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The Church is patterned on the Church of the Holy Sepulchre in Jerusalem, where according to legend the True Cross was found by St. Helena in the 4th century.

Such enchantment and history surrounded by snow capped peaks……

Wandering about The Alcazar, one is swept into the history that took place within her walls….

The ancients gaze upon you as you pass from their frozen images in the stained glass…

A world of enchantment…..with the most amazing views…

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Temple of Debod – Madrid, Spain

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While visiting Madrid, we had the great pleasure of visiting the Temple of Debod

The Tempolo de Debod is an ancient Egyptian temple and was originally built just over 9 miles south of Aswan in southern Egypt very close to the first cataract of the Nile and to the great religious center dedicated to the goddess Isis, in Philae.

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In the early 2nd century BC, Adikhalamani (Tabriqo), the Kushite king of Meroë, started its construction by building a small single room chapel dedicated to the god Amun.

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It was built and decorated on a similar design to the later Meroitic chapel on which the Temple of Dakka is based.  Later, during the reigns of Ptolemy VI, Ptolemy VIII and Ptolemy XII of the Ptolemaic dynasty, it was extended on all four sides to form a small temple, which was dedicated to Isis of Philae. The Roman emperors Augustus and Tiberius completed its decorations.

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From the quay there is a long processional way leading to the stone-built enclosure wall, through three stone pylon gateways and finally to the temple itself.

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In 1960, due to the construction of the Great Dam of Aswan and the consequent threat posed to several monuments and archeological sites, UNESCO made an international call to save this rich historical legacy.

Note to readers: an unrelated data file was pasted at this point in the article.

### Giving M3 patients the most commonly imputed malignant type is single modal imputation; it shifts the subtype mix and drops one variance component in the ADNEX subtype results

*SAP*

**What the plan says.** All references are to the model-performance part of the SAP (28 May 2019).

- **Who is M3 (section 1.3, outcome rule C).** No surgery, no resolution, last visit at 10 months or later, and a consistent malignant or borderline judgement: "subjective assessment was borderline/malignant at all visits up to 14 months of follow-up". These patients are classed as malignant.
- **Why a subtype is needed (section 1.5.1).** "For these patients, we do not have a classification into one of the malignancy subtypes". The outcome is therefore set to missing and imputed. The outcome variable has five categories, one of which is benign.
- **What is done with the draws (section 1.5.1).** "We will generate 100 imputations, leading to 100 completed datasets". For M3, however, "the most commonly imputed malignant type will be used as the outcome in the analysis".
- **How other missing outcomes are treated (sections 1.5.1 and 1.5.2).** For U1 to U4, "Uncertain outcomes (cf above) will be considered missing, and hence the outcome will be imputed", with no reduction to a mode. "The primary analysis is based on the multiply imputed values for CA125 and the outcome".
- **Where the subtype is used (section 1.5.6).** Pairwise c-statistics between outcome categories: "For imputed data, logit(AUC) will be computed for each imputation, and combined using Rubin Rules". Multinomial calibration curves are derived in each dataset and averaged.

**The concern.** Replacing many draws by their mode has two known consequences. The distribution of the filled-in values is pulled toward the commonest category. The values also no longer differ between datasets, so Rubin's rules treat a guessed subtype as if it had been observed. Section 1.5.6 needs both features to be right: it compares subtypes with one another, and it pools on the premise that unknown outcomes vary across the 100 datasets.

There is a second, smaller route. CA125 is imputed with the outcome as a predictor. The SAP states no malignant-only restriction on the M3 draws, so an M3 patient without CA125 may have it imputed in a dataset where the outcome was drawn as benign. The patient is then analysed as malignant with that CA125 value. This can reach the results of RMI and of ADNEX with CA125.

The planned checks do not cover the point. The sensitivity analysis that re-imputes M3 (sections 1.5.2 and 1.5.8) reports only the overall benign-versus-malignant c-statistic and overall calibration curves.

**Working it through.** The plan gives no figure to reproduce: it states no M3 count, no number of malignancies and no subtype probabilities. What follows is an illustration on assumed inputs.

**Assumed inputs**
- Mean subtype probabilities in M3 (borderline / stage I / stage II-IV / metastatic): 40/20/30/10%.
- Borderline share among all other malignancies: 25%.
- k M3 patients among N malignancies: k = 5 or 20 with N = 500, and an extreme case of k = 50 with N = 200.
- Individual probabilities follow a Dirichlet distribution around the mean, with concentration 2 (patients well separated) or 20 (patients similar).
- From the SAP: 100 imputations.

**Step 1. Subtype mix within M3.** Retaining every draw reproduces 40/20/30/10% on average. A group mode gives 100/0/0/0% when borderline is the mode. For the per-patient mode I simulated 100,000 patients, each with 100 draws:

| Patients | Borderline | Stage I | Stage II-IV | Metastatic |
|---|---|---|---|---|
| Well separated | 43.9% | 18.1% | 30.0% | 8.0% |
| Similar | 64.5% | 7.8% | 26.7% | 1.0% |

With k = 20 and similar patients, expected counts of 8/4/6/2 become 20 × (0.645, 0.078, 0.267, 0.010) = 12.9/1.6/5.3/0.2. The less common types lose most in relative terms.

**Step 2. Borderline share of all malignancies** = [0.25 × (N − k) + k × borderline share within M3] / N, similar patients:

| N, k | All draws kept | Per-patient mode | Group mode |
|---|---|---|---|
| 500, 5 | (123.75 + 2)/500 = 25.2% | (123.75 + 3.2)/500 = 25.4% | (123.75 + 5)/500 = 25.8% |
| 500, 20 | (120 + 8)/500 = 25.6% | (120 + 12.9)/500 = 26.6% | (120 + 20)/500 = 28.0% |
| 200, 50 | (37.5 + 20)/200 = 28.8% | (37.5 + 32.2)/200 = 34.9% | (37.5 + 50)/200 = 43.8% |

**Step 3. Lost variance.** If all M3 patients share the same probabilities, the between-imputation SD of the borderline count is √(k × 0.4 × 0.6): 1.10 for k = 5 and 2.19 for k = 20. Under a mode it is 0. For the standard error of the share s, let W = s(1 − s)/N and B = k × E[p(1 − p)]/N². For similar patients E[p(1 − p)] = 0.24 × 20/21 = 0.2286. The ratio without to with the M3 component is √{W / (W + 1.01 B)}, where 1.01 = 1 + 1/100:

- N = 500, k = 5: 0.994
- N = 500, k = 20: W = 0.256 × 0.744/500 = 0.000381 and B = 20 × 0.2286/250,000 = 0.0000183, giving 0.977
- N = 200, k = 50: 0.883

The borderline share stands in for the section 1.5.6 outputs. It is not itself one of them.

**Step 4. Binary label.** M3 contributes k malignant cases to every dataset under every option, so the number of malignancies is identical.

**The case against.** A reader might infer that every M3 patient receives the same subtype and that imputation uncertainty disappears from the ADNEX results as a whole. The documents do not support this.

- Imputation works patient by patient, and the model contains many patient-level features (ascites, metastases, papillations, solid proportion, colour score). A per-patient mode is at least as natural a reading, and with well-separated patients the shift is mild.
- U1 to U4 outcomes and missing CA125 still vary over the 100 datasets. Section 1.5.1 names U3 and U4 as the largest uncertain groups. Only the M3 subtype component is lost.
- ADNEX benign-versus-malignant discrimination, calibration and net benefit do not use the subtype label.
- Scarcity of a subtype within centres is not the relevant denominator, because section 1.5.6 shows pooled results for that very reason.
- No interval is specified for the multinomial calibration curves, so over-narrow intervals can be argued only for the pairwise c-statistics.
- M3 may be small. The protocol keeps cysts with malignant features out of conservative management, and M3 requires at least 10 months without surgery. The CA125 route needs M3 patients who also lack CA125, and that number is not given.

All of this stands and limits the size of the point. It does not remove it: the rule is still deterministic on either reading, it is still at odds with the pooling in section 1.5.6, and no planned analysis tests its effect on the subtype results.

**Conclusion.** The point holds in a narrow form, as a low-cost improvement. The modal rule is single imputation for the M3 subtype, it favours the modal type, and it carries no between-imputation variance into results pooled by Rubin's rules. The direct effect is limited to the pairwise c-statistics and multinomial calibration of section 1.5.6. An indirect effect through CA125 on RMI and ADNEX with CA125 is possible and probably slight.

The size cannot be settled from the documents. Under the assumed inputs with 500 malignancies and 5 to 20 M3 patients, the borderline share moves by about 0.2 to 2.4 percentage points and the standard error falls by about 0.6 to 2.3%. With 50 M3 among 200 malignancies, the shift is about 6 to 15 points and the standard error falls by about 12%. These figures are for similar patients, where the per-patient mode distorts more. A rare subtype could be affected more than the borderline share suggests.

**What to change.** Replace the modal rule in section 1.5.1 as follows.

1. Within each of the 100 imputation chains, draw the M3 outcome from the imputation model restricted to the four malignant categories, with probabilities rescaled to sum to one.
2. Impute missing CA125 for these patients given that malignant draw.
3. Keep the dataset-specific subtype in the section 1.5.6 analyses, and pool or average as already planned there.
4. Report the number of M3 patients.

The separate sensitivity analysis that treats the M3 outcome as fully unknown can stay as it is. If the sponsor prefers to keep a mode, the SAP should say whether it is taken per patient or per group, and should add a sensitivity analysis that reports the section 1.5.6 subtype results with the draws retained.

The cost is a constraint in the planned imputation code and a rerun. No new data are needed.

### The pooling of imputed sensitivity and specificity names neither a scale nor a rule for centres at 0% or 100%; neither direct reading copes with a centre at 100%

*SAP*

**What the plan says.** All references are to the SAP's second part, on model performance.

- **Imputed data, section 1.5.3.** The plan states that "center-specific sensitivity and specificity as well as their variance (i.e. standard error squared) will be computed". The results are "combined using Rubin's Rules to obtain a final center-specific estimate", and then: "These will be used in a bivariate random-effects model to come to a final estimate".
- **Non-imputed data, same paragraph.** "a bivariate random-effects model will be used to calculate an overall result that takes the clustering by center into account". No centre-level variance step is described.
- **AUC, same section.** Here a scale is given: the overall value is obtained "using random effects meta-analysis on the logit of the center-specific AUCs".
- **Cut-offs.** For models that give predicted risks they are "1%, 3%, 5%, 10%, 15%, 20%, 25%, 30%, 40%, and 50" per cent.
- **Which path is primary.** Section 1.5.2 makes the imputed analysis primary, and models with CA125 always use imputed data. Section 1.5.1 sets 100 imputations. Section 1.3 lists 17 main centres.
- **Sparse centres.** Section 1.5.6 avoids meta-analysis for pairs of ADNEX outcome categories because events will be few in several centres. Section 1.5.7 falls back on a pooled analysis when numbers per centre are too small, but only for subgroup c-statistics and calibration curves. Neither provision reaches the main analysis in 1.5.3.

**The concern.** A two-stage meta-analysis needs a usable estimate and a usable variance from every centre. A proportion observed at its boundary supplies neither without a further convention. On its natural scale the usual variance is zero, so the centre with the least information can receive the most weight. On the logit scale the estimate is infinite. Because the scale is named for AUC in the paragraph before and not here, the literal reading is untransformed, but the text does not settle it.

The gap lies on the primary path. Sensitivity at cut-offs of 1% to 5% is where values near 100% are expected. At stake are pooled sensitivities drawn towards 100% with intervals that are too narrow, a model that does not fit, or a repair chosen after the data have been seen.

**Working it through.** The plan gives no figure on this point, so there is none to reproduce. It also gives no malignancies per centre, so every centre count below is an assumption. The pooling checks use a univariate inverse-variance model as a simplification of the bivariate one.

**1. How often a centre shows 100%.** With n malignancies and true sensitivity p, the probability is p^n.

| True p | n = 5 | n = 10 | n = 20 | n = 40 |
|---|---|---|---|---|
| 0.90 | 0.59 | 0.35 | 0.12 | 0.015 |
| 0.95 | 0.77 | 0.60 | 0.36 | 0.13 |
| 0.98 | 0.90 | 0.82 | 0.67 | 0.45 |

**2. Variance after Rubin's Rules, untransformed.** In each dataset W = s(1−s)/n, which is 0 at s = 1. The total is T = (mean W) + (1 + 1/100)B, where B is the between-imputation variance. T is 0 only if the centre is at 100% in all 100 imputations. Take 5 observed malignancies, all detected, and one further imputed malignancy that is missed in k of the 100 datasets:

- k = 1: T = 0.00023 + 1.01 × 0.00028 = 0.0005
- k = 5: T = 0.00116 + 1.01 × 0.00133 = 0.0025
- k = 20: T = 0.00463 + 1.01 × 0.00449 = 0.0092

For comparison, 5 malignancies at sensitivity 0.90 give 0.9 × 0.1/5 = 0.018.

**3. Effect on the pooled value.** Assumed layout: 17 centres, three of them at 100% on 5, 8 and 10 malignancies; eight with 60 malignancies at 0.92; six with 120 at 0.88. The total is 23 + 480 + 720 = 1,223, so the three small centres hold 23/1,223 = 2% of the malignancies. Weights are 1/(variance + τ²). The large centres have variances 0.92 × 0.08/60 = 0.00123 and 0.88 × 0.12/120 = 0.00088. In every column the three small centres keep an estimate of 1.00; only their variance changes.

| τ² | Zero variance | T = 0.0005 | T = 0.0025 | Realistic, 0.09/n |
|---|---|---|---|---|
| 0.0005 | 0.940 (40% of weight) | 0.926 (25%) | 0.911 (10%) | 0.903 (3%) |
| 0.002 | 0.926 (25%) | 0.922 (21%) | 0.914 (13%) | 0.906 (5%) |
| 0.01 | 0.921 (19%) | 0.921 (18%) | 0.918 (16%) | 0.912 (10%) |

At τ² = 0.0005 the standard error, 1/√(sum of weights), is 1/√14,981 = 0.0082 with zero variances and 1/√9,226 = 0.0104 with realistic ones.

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Spain sent a large team to assist in the relocation of the monuments and temples.

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As a sign of gratitude for the help provided by Spain in saving the temples of Abu Simbel, the Egyptian state donated the temple of Debod to Spain in 1968.

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The temple was rebuilt in the Parque del Oeste, near the Royal Palace of Madrid, and opened to the public in 1972.

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  It constitutes one of the few works of ancient Egyptian architecture which can be seen outside Egypt and the only one of its kind in Spain.

This was a most amazing and touching experience….

….but as always with The Tin Man…..an appetite has been worked up!

To celebrate being able to visit such an ancient monument, we have decided to dine in the oldest restaurant in the world………….Restaurante Botin’s…

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Francisco de Goya worked at Botin’s  as a waiter while waiting to get accepted into the Royal Academy of Fine Arts

The first floor has all the original cabinetry from when Botin’s opened in 1725

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The staircase leads to dining in the basement which once held all the ovens in which the suckling pigs were roasted…

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Now a marvelous dining area…..

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still serving that wonderful sucking pig………roasted to perfection…

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….especially when served with roasted new potatoes and Amstel Beer…

Tarxien Temples – Malta

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The Tarxien Temples (Maltese pronunciation: [ˈtarʃi.ɛn]) are an archaeological complex in Tarxien, Malta.

They date to approximately 3150 BC.   

The site was accepted as a UNESCO World Heritage Site in 1980 along with

the other Megalithic temples on the island of Malta.

See my post on the Hypogeum : https://the-tin-man.com/2013/06/22/hypogeum-of-hal-saflieni-paola-malta/

The Tarxien consist of three separate, but attached, temple structures.

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The main entrance is a reconstruction dating from 1956, when the whole site was restored.

acma-Tarxien-TempleAt the same time, many of the decorated slabs discovered on site were relocated indoors for protection at the Museum of Archaeology in Valletta.

The first temple has been dated to approximately 3100 BC and is the most elaborately decorated of the temples of Malta.